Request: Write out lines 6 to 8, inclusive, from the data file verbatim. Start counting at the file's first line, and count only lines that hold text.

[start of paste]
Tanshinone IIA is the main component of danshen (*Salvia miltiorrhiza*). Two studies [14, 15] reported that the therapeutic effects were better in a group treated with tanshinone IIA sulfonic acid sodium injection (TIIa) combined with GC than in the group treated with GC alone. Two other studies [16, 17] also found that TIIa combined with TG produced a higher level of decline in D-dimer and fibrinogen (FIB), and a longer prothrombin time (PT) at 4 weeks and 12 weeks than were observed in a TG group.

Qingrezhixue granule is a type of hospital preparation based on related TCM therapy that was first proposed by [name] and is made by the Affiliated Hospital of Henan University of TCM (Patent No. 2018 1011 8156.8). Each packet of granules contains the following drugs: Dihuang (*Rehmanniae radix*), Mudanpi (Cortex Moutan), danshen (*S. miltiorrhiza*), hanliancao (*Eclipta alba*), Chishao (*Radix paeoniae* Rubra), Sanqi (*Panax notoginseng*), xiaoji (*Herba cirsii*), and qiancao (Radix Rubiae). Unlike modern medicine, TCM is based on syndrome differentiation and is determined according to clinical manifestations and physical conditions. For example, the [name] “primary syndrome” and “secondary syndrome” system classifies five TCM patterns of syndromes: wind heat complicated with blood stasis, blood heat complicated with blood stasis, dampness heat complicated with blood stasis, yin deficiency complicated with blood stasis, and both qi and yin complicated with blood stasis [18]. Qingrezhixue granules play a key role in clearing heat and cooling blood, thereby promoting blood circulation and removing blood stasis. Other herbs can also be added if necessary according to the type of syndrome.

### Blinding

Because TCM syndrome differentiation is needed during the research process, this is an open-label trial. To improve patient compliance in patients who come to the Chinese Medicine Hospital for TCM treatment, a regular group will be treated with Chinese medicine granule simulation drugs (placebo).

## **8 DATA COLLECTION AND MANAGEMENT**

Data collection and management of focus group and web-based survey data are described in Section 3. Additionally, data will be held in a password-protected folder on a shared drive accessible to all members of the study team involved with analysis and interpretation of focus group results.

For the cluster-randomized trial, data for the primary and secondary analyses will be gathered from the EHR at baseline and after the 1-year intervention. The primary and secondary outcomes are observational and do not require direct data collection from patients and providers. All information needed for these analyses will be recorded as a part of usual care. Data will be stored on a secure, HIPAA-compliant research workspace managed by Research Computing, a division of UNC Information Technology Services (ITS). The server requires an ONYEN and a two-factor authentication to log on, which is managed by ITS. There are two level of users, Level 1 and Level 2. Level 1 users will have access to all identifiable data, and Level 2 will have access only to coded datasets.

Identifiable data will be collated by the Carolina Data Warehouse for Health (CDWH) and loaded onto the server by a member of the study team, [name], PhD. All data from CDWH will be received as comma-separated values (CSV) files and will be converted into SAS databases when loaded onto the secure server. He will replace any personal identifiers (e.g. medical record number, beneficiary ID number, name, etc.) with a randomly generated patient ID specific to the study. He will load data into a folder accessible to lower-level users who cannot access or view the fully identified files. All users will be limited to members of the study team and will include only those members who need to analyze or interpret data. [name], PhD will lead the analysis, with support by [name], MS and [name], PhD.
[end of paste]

Data collection and management of focus group and web-based survey data are described in Section 3. Additionally, data will be held in a password-protected folder on a shared drive accessible to all members of the study team involved with analysis and interpretation of focus group results.

For the cluster-randomized trial, data for the primary and secondary analyses will be gathered from the EHR at baseline and after the 1-year intervention. The primary and secondary outcomes are observational and do not require direct data collection from patients and providers. All information needed for these analyses will be recorded as a part of usual care. Data will be stored on a secure, HIPAA-compliant research workspace managed by Research Computing, a division of UNC Information Technology Services (ITS). The server requires an ONYEN and a two-factor authentication to log on, which is managed by ITS. There are two level of users, Level 1 and Level 2. Level 1 users will have access to all identifiable data, and Level 2 will have access only to coded datasets.

Identifiable data will be collated by the Carolina Data Warehouse for Health (CDWH) and loaded onto the server by a member of the study team, [name], PhD. All data from CDWH will be received as comma-separated values (CSV) files and will be converted into SAS databases when loaded onto the secure server. He will replace any personal identifiers (e.g. medical record number, beneficiary ID number, name, etc.) with a randomly generated patient ID specific to the study. He will load data into a folder accessible to lower-level users who cannot access or view the fully identified files. All users will be limited to members of the study team and will include only those members who need to analyze or interpret data. [name], PhD will lead the analysis, with support by [name], MS and [name], PhD.